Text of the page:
Redefining Player Creativity
During my time in the United States, I had the pleasure working with a six-year-old Mexican boy. Whenever he had the ball at his feet, he would dribble around his teammates easily. Several parents watching him from the sidelines during practices and games used to say, “We wish that our kids could play and be as creative as this little boy.”
I am a great believer that all kids have different types of creativity. We usually talk about two different types of creativity; the first is very much dependent upon their growing personalities (emotional creativity).
Once they possess some skills then we talk about cognitive creativity. To better understand what my point here is I’d like to introduce my own experiences working with young players.
A 7-year-old boy called Jamie had problems beating players in 1v1 game situations. After several attempts, he still didn’t succeed.
“What would you change to beat a player and score?” I asked afterwards.
He replied, “I wouldn’t change anything. I don’t like to score goals!”
So I asked him, “Why?”
He said, “In my local team, I really like to play as a defender. I enjoy stopping the striker from scoring goals!”
Listening carefully to what he said and respecting his feelings and thoughts, I allowed him to be a defender for the majority of the time during training and matches. In fact, he has some of the best defending skills I have ever seen at that age!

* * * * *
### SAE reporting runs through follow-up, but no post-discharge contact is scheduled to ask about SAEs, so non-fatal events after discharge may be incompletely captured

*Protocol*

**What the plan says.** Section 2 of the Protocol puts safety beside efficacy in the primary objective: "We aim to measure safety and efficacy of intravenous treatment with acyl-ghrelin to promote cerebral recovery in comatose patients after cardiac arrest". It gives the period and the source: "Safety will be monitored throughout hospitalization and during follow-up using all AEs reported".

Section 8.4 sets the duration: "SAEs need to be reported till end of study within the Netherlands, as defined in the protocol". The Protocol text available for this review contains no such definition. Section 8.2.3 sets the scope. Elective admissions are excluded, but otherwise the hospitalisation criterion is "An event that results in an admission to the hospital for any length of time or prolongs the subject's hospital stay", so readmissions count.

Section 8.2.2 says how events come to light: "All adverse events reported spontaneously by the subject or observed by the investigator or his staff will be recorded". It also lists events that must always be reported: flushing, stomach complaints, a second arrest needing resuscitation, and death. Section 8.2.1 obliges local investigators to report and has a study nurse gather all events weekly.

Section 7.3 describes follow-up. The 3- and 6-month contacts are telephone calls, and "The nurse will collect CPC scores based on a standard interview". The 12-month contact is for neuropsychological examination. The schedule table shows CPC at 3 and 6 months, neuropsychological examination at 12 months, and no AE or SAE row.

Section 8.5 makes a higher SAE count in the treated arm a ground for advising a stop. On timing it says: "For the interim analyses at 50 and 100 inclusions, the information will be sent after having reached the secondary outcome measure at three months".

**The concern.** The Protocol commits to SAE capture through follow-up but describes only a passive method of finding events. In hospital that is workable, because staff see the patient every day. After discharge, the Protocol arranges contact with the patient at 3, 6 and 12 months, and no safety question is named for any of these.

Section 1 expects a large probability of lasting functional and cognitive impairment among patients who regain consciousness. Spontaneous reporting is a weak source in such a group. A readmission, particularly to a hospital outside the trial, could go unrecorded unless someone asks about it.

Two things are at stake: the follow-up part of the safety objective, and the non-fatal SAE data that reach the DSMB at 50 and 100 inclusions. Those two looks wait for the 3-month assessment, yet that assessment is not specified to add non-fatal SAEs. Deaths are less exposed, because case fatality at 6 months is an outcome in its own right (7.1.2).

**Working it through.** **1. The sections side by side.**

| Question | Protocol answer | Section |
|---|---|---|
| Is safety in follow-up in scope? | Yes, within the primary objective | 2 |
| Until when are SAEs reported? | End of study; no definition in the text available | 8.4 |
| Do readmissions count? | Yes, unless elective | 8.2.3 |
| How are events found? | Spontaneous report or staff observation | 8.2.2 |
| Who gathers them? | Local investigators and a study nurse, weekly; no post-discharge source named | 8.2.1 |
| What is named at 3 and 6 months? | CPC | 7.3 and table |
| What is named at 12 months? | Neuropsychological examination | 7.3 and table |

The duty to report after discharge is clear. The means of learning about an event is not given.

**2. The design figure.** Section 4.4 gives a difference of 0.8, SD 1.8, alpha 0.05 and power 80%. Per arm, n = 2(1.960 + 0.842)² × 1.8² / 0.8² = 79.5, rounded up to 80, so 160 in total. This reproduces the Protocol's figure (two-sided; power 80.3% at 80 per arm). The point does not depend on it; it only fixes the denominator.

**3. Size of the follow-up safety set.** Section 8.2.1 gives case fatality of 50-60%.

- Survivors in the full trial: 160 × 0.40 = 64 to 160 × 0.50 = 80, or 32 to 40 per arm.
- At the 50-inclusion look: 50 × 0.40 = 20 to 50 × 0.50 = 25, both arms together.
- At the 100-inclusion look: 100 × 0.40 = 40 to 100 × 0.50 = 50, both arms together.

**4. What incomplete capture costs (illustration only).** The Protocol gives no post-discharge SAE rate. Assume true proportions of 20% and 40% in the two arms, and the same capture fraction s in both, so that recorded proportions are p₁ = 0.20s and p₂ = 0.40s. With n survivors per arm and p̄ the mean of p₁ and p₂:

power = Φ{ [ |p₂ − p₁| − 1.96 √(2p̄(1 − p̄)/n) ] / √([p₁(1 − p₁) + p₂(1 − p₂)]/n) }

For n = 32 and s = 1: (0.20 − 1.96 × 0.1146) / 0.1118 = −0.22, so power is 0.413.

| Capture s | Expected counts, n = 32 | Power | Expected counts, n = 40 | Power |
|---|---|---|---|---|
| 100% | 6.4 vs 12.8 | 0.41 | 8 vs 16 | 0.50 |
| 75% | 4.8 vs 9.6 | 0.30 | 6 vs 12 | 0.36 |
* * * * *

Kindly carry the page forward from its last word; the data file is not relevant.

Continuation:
Now you may ask what this has to do with creativity. Well, this young player has developed cognitive creativity. A large part of which is developed in a consistent and disciplined manner by executing the same skills. It is dependent on a players’ conscious recognition of his preferences.
In Jamie’s case, it was individual defending. Because he played by his choice in defensive positions for his local club that meant he had already consistently repeated and executed the same defending skills for a long time already. Therefore, his ability to defend improved and developed all the time because he recognized his own preference. This experience makes a significant impact on a child’s brain through neuron connections throughout a training session.
Jamie’s brain absorbed information in a repetitive way and stored it in his deep memory, resulting in Jamie becoming better at what he liked to do. His existing knowledge about individual defending allowed him to find new, i.e. creative, solutions for problems that occurred during games. It follows that he developed further and further using his cognitive creativity to master his defending skills. From a coaching point of view, I not only allowed him to do so but openly encouraged him. I was only prepared to help him if he really needed or requested me to.
For my next example, I coached a girl named Lilly. At that time she was 11 years old. I met her for the first time coaching an after-school club. I quickly realized that she had a good technical ability and could solve problems on the pitch in a very positive way. She’s had the gift to quickly assess situations and make correct decisions. Her passing decisions were outstanding. If she made a wrong choice, she immediately learned from it and moved forward.
This type of leaning ability is closely linked to emotional creativity. Lilly could quickly find solutions for existing problems on the pitch because of her emotional relationship with the game situation and her previous experiences.